Comedian Scott Hansen announced his retirement last year, but his family didn’t stop eating.

And so Hansen is coming out of retirement for a show Saturday at the Don Hansen VFW in Ham Lake, a post named for his late father. In this Q&A, Hansen discusses his comedy, his current projects and his hope that improved health — he suffers from arthritis — will allow him to play more shows in the future.

Q: It’s pretty great that you’re playing at a VFW post named for your dad.

A: It was actually founded by my dad, and they named it after him a few years ago. My dad was in the 10th Mountain Division in Italy during World War II. Those are the guys who came back from the war and basically created the U.S. skiing industry.

I don’t think my dad had ever skied in his life. The military was looking through the draft lists for people with Nordic names — they figured those people must know something about it. And I don’t think he ever skied again after the war. He had a pair of wooden skis he brought back, and they were on the wall of our garage.

Q: Why are you doing a show now?

A: When I retired, I didn’t want to stop cold and not do shows, period. I was really retiring from doing constant shows. I’ve done some benefits, some charitable events. I do need to put some money in the bank once in a while.

I still like being onstage. But with my health, I was missing some shows, which I had never done in my life. With arthritis, you never know how you’re going to feel until you get up in the morning. It was becoming evident to the audience that I was in pain onstage. And hey, it’s supposed to be comedy!

Q: When did you start doing comedy?

A: It goes back a long way. If I would write something for school, it would usually wind up being something funny. I wasn’t necessarily the class clown, but I would find a way of making things funny.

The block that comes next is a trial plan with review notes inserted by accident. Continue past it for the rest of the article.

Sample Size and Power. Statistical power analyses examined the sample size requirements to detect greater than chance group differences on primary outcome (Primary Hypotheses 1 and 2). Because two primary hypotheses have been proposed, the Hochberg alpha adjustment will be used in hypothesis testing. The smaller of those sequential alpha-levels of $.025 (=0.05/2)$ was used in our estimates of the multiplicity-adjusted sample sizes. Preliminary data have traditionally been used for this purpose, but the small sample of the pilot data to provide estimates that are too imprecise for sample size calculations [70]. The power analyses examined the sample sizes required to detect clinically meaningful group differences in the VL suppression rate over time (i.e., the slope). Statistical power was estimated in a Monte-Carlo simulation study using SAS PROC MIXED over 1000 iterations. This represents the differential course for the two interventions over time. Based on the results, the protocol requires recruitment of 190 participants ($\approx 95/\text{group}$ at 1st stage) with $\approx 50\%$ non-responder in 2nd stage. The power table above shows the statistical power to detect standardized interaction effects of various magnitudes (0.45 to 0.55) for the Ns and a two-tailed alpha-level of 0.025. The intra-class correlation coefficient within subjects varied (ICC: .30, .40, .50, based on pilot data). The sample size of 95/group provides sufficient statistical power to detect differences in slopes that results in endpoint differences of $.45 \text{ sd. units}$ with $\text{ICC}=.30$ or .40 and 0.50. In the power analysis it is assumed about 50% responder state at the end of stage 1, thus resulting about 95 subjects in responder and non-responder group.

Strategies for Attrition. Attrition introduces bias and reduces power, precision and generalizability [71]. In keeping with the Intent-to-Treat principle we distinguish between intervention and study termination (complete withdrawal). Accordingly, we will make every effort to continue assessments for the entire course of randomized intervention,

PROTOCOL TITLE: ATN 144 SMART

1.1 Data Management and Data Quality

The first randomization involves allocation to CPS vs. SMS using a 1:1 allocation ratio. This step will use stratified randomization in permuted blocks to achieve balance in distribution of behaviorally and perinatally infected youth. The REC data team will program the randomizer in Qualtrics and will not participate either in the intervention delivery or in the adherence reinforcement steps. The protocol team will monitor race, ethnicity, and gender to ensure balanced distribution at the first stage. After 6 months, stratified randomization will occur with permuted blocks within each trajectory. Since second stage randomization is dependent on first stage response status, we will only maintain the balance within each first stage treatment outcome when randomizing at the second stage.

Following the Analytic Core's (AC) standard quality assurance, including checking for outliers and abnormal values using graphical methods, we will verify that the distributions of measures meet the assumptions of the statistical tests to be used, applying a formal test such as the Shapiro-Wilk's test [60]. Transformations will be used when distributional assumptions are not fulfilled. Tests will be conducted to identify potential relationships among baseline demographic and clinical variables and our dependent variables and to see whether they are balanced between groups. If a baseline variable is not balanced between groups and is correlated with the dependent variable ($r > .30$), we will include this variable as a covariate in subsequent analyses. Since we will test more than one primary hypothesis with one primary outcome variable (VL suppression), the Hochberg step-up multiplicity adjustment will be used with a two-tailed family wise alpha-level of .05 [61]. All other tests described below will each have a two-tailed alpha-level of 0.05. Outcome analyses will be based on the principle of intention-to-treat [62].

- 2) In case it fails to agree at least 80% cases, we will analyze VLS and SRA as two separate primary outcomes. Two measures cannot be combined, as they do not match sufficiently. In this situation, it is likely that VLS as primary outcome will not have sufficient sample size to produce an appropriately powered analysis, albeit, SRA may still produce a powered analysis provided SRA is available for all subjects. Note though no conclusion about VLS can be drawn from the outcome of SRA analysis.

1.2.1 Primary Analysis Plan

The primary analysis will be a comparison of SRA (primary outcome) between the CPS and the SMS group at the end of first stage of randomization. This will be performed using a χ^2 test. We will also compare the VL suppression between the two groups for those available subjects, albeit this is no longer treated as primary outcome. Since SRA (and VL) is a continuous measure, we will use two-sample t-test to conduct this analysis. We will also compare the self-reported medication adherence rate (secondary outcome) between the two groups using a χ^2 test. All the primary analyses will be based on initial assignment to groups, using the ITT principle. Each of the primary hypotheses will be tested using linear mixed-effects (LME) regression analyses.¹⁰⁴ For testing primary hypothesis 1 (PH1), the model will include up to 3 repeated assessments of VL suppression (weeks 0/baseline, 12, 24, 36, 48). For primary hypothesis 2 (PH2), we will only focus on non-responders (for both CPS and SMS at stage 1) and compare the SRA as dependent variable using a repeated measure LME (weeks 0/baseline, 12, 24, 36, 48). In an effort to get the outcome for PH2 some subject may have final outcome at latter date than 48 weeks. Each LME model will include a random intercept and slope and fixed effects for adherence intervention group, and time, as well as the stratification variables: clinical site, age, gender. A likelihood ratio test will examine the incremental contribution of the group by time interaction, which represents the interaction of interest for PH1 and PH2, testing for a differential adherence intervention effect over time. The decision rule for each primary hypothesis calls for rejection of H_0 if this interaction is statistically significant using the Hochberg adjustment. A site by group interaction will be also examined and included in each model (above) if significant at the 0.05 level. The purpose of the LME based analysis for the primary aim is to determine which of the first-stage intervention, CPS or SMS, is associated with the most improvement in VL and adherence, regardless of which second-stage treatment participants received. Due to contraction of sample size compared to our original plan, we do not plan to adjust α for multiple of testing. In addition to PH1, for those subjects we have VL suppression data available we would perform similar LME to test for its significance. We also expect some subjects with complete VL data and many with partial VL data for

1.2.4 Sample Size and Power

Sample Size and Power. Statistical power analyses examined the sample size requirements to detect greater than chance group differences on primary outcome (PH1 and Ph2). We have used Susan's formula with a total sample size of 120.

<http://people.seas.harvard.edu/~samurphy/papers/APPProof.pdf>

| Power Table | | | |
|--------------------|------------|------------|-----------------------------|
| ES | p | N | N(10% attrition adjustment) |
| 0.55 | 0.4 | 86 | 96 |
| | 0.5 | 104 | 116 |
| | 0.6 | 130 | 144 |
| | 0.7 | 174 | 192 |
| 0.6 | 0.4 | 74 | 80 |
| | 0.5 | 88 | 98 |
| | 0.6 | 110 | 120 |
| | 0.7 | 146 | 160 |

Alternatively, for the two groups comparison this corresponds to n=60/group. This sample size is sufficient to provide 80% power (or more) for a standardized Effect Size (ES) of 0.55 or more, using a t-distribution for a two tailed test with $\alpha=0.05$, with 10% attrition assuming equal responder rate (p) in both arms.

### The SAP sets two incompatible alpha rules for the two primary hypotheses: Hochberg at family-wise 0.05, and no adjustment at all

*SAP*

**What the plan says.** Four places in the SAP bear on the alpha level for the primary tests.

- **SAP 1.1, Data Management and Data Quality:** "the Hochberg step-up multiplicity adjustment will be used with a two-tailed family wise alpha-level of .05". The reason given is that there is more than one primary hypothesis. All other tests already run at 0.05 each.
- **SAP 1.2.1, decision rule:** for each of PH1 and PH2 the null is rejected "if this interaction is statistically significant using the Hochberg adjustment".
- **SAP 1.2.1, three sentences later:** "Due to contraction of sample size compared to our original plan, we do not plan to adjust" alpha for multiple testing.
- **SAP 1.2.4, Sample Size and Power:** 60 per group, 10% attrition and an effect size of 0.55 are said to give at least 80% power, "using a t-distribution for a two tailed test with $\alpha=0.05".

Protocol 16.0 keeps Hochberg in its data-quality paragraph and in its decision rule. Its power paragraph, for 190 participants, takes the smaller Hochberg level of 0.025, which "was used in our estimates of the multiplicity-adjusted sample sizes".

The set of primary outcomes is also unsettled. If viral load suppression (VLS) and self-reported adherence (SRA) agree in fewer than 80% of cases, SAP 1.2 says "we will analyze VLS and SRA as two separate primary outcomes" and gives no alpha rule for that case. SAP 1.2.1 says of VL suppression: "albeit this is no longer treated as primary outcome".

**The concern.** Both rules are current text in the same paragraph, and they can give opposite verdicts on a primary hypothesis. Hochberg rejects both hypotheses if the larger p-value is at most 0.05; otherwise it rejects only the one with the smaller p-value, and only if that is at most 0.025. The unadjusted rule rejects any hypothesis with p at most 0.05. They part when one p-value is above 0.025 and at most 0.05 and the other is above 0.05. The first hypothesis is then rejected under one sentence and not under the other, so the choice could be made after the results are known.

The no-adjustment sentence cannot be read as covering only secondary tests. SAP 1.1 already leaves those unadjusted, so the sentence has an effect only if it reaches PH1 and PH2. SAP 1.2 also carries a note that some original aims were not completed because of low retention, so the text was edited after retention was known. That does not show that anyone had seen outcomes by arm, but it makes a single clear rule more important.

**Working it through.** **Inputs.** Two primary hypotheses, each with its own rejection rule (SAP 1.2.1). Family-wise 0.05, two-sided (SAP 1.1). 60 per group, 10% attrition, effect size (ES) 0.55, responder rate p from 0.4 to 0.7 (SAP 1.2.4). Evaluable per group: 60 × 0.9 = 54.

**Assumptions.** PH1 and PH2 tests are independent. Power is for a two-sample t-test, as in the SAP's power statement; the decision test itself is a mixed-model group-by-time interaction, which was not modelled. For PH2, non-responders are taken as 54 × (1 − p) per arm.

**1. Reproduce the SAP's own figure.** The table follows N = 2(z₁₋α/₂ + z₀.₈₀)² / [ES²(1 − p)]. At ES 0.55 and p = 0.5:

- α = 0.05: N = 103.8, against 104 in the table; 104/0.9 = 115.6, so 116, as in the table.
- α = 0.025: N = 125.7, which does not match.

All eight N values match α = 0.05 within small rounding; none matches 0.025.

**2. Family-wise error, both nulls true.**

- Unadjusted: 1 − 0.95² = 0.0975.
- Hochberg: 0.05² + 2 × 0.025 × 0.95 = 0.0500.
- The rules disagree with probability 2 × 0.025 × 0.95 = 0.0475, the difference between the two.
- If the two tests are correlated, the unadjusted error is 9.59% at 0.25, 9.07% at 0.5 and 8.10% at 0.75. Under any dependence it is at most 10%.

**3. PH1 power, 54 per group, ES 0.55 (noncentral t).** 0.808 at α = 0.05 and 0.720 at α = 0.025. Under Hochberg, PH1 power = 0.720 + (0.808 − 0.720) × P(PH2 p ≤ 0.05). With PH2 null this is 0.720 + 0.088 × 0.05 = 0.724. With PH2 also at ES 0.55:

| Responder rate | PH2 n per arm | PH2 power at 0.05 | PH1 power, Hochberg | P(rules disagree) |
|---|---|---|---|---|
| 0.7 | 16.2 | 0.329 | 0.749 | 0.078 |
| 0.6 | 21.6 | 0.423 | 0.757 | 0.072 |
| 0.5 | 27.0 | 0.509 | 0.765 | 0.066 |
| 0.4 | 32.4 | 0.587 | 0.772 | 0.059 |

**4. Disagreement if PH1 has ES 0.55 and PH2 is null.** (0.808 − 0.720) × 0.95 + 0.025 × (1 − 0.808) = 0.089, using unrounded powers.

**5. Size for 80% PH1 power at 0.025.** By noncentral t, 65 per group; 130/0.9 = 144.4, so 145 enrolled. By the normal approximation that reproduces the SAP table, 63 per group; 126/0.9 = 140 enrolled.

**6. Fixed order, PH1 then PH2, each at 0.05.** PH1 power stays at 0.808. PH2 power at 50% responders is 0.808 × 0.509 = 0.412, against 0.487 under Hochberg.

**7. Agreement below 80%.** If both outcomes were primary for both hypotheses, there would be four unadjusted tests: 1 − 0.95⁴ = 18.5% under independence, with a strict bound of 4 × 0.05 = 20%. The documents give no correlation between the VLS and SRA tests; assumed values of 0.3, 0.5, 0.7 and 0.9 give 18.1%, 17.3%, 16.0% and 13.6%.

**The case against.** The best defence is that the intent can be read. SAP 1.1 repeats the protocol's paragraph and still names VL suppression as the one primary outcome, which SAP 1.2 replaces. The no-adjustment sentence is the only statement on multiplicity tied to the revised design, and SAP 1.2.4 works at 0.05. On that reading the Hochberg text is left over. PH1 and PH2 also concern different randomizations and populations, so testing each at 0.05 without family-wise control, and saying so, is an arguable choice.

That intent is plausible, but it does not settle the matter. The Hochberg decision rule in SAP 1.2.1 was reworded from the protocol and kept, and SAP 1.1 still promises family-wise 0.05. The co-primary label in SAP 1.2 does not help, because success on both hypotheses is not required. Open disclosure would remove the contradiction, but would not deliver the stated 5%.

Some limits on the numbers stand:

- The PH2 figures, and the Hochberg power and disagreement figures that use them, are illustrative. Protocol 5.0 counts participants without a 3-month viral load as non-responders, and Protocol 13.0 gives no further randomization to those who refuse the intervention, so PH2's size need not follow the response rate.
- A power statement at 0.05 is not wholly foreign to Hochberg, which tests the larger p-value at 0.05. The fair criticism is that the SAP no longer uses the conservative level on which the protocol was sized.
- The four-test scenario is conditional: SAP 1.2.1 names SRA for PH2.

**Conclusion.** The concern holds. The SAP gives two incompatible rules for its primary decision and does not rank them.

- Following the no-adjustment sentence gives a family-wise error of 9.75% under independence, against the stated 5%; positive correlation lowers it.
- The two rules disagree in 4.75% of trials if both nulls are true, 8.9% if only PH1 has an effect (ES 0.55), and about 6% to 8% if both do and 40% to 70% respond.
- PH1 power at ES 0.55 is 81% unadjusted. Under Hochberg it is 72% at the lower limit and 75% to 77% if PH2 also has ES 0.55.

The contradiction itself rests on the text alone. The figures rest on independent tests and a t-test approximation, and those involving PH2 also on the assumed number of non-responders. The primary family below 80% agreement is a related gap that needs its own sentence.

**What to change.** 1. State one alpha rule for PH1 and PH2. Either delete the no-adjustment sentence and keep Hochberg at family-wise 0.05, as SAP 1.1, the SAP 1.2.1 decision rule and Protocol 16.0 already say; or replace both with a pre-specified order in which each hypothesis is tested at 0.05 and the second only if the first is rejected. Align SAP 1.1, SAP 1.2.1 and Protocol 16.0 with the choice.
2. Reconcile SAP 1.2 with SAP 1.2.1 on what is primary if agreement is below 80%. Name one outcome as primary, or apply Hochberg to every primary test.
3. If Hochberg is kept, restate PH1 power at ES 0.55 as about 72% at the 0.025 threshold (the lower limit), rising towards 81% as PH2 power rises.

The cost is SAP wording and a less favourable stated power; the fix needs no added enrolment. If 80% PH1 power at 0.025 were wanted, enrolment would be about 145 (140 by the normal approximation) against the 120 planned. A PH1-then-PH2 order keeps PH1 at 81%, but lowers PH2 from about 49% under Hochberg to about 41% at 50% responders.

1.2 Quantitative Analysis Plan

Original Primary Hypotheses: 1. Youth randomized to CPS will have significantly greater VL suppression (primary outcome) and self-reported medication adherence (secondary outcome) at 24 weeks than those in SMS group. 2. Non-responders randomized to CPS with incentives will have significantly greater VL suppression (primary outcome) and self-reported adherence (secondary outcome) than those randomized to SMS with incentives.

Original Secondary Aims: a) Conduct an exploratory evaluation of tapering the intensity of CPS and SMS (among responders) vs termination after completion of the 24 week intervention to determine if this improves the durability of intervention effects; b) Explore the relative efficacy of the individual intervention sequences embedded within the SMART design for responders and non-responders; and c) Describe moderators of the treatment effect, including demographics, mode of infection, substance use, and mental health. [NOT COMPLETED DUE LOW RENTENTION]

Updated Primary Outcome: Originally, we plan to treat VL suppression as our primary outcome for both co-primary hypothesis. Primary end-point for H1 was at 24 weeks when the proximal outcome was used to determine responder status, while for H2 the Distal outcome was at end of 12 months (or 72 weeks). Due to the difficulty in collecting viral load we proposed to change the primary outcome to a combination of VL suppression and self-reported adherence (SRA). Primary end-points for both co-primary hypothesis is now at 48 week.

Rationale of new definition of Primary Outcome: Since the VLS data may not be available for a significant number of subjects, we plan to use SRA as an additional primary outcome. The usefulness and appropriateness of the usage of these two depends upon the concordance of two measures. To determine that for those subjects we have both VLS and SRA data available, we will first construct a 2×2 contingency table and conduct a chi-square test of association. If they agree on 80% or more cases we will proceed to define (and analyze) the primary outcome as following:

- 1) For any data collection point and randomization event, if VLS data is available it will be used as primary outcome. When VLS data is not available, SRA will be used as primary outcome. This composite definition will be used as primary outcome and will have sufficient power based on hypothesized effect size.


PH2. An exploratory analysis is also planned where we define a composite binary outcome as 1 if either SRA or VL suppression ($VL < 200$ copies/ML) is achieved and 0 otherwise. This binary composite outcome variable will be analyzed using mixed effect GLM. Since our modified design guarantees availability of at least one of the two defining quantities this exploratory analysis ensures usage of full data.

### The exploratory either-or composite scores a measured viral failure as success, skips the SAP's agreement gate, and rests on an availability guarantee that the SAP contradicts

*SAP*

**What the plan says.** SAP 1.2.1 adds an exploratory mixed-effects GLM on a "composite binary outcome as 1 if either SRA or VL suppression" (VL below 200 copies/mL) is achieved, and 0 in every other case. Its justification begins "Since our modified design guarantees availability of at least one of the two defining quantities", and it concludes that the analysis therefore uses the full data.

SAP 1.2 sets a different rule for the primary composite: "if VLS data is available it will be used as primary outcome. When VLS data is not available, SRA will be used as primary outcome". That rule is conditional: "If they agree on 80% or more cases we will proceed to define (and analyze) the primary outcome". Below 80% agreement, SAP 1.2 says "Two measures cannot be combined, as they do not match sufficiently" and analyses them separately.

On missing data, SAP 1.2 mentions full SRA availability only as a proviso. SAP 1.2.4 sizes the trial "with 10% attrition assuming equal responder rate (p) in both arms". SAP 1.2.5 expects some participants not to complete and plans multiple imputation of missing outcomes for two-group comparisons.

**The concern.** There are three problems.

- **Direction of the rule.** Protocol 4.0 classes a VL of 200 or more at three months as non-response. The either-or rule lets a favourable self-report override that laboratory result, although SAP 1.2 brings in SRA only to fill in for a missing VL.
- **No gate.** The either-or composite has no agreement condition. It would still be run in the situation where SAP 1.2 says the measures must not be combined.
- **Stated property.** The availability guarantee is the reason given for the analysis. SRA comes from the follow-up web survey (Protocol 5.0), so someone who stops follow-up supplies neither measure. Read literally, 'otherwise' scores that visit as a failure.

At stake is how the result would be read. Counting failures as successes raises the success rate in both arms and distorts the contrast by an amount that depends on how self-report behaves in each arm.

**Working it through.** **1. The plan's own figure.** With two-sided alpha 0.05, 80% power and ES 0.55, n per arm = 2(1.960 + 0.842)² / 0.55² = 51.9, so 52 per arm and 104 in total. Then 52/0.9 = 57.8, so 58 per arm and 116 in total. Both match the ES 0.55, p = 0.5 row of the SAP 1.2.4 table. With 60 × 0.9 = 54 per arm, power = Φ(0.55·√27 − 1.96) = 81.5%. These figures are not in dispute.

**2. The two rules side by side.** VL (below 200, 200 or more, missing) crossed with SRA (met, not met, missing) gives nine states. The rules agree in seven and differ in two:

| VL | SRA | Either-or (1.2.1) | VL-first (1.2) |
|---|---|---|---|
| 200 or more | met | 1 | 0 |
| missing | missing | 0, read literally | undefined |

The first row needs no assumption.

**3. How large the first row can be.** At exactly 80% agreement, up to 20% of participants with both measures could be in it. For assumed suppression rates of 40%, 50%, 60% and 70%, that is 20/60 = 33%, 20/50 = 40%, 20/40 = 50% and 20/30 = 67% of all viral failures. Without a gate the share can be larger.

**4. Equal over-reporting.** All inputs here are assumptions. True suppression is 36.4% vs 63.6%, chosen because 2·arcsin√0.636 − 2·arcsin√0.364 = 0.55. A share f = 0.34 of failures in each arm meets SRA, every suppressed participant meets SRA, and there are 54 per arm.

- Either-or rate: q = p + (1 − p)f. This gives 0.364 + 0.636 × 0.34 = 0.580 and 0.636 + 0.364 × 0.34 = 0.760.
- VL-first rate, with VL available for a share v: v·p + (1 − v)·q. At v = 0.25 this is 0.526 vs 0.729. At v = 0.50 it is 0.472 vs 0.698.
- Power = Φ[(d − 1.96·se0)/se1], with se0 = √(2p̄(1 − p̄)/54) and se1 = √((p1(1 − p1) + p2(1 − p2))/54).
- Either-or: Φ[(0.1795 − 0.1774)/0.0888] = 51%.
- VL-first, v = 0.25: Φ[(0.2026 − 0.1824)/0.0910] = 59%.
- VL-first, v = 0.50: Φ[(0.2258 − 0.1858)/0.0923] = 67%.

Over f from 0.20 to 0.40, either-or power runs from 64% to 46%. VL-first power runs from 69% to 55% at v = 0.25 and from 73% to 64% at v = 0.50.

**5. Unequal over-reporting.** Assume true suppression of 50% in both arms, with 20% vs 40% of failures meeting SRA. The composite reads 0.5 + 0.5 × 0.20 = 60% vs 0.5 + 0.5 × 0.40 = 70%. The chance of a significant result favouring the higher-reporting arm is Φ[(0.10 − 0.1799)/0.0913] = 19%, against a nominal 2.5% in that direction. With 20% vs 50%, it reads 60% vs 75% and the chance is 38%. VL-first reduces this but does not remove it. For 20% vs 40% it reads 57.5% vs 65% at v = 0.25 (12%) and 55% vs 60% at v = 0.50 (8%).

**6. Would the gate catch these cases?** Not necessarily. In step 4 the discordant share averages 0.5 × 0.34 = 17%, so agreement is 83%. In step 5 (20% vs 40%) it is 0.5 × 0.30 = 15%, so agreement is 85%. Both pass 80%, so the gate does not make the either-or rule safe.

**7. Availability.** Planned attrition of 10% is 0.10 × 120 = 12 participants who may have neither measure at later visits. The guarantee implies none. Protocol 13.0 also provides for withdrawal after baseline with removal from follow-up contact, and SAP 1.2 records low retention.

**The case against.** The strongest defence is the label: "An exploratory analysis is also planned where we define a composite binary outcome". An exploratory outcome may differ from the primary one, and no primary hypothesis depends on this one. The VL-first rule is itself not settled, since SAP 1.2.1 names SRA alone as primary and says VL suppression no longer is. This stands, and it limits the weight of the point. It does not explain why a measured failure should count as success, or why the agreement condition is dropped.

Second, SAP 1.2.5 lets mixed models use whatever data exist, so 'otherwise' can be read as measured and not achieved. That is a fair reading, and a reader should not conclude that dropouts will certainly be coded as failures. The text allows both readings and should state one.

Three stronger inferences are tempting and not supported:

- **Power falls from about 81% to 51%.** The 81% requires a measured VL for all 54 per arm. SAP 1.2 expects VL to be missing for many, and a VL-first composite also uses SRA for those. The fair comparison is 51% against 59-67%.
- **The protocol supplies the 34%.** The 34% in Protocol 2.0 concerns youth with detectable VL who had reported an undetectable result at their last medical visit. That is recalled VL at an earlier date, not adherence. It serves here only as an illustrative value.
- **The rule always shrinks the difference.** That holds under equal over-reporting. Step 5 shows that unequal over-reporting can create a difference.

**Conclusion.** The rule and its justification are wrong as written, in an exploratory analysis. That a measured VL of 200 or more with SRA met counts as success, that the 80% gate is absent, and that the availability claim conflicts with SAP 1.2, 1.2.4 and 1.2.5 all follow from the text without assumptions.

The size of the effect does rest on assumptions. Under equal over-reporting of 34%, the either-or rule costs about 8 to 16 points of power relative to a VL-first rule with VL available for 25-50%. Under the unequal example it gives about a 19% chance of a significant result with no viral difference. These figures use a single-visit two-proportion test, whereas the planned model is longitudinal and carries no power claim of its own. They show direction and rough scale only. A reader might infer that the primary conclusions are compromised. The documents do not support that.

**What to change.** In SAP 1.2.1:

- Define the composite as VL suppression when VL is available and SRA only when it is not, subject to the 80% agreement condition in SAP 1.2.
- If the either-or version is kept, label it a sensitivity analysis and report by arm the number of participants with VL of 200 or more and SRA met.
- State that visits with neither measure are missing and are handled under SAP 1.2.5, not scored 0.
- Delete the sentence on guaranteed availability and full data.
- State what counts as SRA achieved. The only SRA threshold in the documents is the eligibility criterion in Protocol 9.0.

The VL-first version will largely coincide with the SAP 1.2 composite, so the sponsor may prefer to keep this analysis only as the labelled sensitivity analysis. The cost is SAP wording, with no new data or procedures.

I always remember watching TV shows as a kid, seeing comedians. My parents would let me stay up and watch the monologue on Johnny Carson. There’s a joke I still do that I wrote when I was 12 years old. And it still works!

(Editor’s note: That joke is, “My dad’s a World War II vet. He watches ‘World at War’ to see if he can see himself on TV.”)

Q: What’s it like giving up this thing that has been your identity?

A: For me, the comedy has never been my identity. My family has always been first among everything I’ve done. I’ve had the opportunity to go to L.A. and do TV, I’ve been offered morning radio jobs in various cities.

But my kids have friends they’ve had since kindergarten, and now they’ve gone to their friends’ weddings. I’ve met the grandchildren.

Comedy was how I made my living. And it was getting to be work. Now these shows I do are fun for me. This show in Ham Lake will be fun for me. There will be people I went to high school with, people I worked in the sod fields with.

Q: What’s the mix of classic and new material in your act?

A: I’ve always improvised in my act. Now, not doing shows as much, someone will ask me to do a certain joke, and it’s a brain fart — I can’t remember it, or how I got into it. So most shows are half-improvised out of what I’ve got in my head, and then there’s a set of core material I can fall back upon. Facebook has helped me with that. I can throw a joke out there once in a while and see what response it gets.

Q: Can your fans count on seeing you a few times a year going forward?

A: I would love to think that things would get better and I could perform a few times a year. But that’s completely dependent on my health.

Q: What keeps you busy?

A: I’ve self-published a kids’ book called “What Do You Do With Invisible Stu?” It’s Dr. Seuss-inspired. I just wanted to see what the process was like. It’s expensive!

I’m working on a second kids’ book called “Bubble Town,” and I’m working with some friends on some sitcom scripts.

Q: You’ve been something of a comedy impresario over your career. Do you find satisfaction in that?

A: I started, I guess, the first full-time comedy club in the Twin Cities. The crop that started in my clubs really did make an impact on comedy.

But when my daughter met her boyfriend’s parents, and she told them her father was a comedian, they said, “But what does he do for a living?”